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MessagePosté le: Lun 19 Juin - 12:38 (2017)    Sujet du message: MONS, ANZAC AND KUT By AUBREY HERBERT Download Epub Mobi Pd Répondre en citant



We were met by a Colonel of the French Reserves, a weak and ineffective man, two Boy Scouts, and a semi-idiotic interpreter. We shed this man as soon as we were given our own two excellent interpreters. We had no wood to cook the men’s dinners, and I was sent off with Jumbo and a hundred men to see what I could find. A French corporal came reluctantly with us. We marched a mile, when we found an English quartermaster at a depot, who let us requisition a heap of great faggots, which we carried back. After breakfast I was sent with Hickie to arrange for billeting the men. Hickie rode a bicycle and lent me his horse, which was the most awful brute I have ever mounted in any country. It walked ordinarily like a crab; when it was frightened it walked backwards, and it was generally frightened. It would go with the troop, but not alone, and neither whip nor reins played any part in guiding the beast. Hickie couldn’t ride it. Some French soldiers threw some stones at it and hit me. Finally we got a crawling cab, then a motor, and went off about 11 kilometres to the Café des Fleurs, where the camp was to be. It was a piping hot day. We got a house for the Colonel and Desmond belonging to Monsieur Saville, who said he was a friend of Mr. Yoxall, M.P. He had a very jolly arbour, where we dined. In the afternoon the troops came marching up the steep hill in great heat. Hickie and I found a man rather drunk, with a very hospitable Frenchman. The Frenchman said: “We have clean sheets and a well-aired bed, coffee, wine or beer for him, if he desires them.” There was no question about the man’s desiring them. Hickie almost wept, and said: “How can you keep an army together if they are going to be treated like this?” The sun had been delightful in the morning at Le Havre, but was cruel on the troops, especially on the Reservists, coming up the long hill. The French had been very hospitable. They had given the men, where they had been able to do so free of observation, wine, coffee and beer. The result was distressing. About twenty of the men collapsed at the top of the hill in a ditch, some of them unconscious, seeming almost dying, like fish out of water. The French behaved very well, especially the women, and stopped giving them spirits. I got hold of cars and carried the men off to their various camps. Jack, Tom and I slept all right in a tent on the ground. The next day I was sent down by the Colonel with the drum-major, to buy beer for the regiment at 1s. 1d. a gallon, which seemed cheap. I met Stephen while I was buying things. He told me we were off that night, that we were to start at ten, but that we should not be entrained till 4.30. I lunched with Churchill, who very kindly tried to help me to get a horse. Long sent me back in his motor. At the camp, the Colonel complained that the beer had not come, and that the drum-major and the men had been lost. I commandeered a private motor and went back at a tremendous rate into the town, all but killing the drum-major at a corner. We had a capital dinner. M. Saville gave us excellent wine, and the Colonel told me to make him a speech. We then lay down before the march. The next camp captured a spy, but nobody paid any attention. About 10.30 we moved off. It was a warm night with faint moonlight. Coming into the town the effect was operatic. As we marched or were halted all the windows opened and the people put their heads out to try and talk to us. At about half-past eleven it began to rain, but the men whistled the Marseillaise and “It’s a long way to Tipperary.” The people came out of the houses, trying to catch the hands of the men and walking along beside them. We were halted in front of the station, and waited endlessly in the rain.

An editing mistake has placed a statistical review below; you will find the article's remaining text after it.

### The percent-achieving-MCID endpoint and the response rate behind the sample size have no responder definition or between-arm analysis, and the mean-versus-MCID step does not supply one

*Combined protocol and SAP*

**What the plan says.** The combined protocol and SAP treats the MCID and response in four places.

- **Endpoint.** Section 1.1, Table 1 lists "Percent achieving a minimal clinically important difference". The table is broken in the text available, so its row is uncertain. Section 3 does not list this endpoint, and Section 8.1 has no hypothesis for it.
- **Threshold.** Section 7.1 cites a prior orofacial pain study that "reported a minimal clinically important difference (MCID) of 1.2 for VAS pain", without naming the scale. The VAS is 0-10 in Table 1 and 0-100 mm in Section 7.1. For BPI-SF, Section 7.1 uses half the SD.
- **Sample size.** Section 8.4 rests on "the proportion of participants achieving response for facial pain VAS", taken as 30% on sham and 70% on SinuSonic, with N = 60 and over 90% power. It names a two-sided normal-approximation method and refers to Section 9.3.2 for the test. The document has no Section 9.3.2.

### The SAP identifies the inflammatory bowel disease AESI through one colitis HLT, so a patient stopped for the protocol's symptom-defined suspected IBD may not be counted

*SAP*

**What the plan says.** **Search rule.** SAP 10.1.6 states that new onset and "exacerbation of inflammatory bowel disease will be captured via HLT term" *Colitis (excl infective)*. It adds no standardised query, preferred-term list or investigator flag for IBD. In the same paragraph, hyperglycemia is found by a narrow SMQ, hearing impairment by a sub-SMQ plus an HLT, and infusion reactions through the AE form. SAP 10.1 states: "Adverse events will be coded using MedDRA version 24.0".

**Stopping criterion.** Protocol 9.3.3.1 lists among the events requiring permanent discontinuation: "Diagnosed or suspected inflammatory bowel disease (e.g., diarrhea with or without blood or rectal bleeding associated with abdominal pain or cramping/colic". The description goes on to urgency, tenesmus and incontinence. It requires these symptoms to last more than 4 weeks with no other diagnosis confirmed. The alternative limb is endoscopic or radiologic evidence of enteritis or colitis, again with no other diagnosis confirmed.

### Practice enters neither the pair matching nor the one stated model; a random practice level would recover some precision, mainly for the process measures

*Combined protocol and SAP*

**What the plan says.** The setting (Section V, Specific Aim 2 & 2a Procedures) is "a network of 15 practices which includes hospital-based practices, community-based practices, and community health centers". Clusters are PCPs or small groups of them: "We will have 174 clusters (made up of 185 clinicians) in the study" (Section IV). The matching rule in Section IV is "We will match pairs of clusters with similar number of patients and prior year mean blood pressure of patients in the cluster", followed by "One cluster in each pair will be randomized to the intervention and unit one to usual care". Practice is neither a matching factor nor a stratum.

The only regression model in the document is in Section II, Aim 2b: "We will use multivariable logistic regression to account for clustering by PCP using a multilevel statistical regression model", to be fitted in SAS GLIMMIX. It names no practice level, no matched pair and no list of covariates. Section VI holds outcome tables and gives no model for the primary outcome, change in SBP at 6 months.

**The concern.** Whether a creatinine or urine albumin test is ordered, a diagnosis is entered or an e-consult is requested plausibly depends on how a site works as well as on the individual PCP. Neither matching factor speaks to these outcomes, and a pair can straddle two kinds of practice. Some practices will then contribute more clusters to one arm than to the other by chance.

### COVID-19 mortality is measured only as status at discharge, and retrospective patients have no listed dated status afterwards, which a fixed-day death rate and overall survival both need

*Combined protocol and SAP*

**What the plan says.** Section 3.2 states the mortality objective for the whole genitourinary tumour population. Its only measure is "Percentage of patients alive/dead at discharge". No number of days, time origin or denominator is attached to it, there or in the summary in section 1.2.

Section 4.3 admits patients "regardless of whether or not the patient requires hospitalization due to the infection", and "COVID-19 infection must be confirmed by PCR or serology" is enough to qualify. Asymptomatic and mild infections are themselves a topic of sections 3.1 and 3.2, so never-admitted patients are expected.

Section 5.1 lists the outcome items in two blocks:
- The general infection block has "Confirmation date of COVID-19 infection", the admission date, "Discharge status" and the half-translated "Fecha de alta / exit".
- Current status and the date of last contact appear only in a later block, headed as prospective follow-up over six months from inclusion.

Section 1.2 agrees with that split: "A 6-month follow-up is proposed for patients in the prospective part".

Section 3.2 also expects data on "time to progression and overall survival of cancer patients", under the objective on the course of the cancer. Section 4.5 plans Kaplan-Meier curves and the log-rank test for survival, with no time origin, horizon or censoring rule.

MONS, ANZAC AND KUT by AUBREY HERBERT Aubrey Herbert
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